We left Loch Ness, not having spotted Nessie. My children seemed entirely non-plussed, little cynics that they are. We drove north past Inverness, and to Clava Cairns, the site on which the fictional Craigh na Dun is based. Clava Cairns is the name given to a collection of three bronze age circular tomb chambers surrounded by a number of standing stones. One of those stones is split. Keri was among several women in our group who had read the Outlander books, and they were all anxious to see, and have their pictures taken with the split rock. Keri was equally anxious to post her photo on and send copies to her Outlander-loving friends back home. As a non-Outlander person, I can attest that Clava Cairns was still worth seeing. Although nowhere near as famous or dramatic as Stonehenge, the structures here are open to the public. The ability to walk in -- and on -- some of the stone structures gives you a different kind of sense of the place.
I was further relieved to leave the place with Keri in tow. I think some of the descriptions she has heard about the lack of hygiene in 1745 Scotland convinced her that she belongs in the present.
The Trust has also constructed next to the site a fantastic museum that, quite explicitly tells the story of the battle -- including the lead-up, the fighting and the aftermath -- from the Jacobite and Government perspectives. I'll give here an absurdly short, mostly objective version. The death of Queen Anne in 1701 left a vacancy on the British throne that Parliament was determined to fill with a protestant, prompting the Act of Settlement of 1701 that, in turn, led to the coronation of a German, George I. Many in Britain, with concentrations of people in Scotland and Ireland, were irate, wanting as the king any of a number of persons from the House of Stuart who had a more senior claim on the crown. All of those persons were Roman Catholic.
In 1707, the Scottish Parliament ratified the Treaty of Union, effectively dissolving itself and merging Scotland into the United Kingdom. Disappointment led to dissent led to open revolt by the Jacobites, those who favored the re-instillation of someone from the House of Stuart. There were two main Jacobite rebellions, one in 1715 and the other in 1745. The second was led by Prince Charles Edward Stuart (aka Bonnie Prince Charlie), grandson to King James II (of England). The Jacobites saw a series of military successes in 1745, pushing well into England. For a variety of reasons, including bad intelligence that was likely the result of a Government spy, the Jacobites stopped and returned to Scotland. That gave the Government time to put together its forces and, by the spring of 1746, the Government army, under the Duke of Cumberland, had pushed far into Scotland. On April 16, 1746, the Government army routed the Jacobites in less than one hour in the Battle of Culloden, effectively ending the rebellion.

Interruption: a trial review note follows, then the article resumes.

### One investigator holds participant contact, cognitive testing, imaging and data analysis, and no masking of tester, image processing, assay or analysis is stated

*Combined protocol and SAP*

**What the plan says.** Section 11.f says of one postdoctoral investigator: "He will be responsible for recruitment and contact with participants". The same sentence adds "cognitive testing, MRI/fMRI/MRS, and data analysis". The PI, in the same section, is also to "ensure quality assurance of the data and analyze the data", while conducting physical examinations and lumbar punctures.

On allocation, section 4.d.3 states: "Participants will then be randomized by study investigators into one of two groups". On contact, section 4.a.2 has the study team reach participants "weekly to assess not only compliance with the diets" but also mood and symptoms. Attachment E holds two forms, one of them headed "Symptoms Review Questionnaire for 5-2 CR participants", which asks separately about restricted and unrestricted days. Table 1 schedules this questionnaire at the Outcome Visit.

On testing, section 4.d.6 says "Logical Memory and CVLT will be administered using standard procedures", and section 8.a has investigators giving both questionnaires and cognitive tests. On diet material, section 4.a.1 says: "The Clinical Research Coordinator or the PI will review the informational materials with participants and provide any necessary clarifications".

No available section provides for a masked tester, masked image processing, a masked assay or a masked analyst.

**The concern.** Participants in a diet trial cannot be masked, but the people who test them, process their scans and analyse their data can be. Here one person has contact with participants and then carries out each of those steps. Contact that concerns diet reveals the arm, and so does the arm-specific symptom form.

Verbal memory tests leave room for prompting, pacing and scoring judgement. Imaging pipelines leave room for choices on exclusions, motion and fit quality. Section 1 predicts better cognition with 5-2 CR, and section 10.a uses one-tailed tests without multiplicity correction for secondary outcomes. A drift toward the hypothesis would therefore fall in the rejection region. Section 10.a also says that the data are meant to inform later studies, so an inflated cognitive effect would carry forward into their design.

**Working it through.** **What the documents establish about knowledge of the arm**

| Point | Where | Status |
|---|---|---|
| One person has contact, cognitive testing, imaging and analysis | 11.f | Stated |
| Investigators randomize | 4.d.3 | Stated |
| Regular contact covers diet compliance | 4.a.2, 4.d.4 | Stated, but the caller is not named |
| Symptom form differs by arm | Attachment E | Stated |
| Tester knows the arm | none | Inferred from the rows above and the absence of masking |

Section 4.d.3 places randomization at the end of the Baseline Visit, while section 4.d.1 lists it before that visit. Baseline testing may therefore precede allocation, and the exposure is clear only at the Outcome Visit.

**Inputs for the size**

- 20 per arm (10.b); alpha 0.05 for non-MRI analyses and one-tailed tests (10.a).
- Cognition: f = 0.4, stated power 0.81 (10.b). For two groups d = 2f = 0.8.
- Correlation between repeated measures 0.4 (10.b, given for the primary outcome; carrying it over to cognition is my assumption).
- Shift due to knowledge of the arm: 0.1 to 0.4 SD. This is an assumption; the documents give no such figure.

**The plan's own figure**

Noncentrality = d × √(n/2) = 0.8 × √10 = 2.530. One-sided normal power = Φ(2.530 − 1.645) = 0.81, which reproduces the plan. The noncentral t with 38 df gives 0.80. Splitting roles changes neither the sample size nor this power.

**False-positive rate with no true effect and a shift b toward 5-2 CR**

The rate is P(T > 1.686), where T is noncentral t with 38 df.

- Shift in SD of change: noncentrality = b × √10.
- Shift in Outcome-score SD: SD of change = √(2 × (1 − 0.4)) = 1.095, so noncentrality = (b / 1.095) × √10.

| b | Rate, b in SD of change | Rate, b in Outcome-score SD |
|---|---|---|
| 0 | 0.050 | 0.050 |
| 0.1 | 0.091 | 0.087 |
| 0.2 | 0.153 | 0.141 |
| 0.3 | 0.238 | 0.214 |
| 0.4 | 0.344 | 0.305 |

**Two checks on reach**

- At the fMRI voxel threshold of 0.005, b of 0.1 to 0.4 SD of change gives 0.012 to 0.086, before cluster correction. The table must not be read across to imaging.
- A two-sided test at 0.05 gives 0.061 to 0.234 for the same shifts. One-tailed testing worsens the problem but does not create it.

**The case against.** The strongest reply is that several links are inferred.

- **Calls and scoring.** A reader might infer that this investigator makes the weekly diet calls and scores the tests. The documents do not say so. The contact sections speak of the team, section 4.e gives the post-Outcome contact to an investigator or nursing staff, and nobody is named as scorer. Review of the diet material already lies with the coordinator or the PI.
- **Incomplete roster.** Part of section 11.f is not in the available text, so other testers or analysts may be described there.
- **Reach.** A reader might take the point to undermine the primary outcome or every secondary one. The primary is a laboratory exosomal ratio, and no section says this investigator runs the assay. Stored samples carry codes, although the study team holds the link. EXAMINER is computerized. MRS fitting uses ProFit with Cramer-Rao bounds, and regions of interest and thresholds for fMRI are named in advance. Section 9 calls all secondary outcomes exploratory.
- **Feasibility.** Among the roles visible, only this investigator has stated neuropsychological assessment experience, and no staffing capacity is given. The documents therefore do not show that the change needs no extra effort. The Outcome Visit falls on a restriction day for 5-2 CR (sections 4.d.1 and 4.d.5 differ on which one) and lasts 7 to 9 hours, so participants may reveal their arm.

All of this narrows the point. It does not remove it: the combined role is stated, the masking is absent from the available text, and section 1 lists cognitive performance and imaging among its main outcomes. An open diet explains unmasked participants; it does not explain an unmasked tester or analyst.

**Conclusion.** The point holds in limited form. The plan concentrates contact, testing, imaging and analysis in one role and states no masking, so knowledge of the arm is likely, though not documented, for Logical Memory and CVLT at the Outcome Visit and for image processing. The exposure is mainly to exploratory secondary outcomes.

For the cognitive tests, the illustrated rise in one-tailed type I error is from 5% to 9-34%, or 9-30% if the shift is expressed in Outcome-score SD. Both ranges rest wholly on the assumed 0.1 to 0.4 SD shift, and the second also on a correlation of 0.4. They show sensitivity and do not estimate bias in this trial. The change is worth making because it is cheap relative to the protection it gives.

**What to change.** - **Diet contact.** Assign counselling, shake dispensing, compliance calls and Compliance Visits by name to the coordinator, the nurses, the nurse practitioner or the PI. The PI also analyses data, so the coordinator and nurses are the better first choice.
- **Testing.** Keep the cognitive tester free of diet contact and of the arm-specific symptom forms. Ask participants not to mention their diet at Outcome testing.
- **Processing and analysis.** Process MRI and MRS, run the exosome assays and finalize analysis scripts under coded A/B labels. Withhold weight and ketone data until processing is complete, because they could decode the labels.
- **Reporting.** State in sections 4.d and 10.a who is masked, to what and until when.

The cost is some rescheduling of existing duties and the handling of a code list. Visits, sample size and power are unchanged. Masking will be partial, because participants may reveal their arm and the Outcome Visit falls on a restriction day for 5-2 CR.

There are many, like our guide, Steve, who still identify with the Jacobites. Hard as it may seem to believe for us Americans, such people view the Hanovers/Windsors as usurpers to the crown, and long for a day when Scotland can regain its independence. As mentioned in a prior post, that date may be as soon as next September when the Scottish people go to the polls to vote on a national referendum that would allow Scotland to withdraw from the United Kingdom.
We checked into our hotel late, returned for dinner at the Bristo Bar and Kitchen (all the banoffe pie had been eaten, but the chef put together a banana/toffee ice cream dessert for Lauren nonetheless) and fell dead asleep. We had a great time in the Highlands but were happy not to be on a tour bus or in the home of some stranger. Keri went for a run this morning and I dropped off our last loads of laundry here. We spent the afternoon at the National Museum of Scotland, a wide-ranging and attractive museum in central Edinburgh. The artifacts and descriptions of Scottish history are quite good. The other sections -- animals, science, other peoples and cultures -- are more impressive for their breadth than their depth.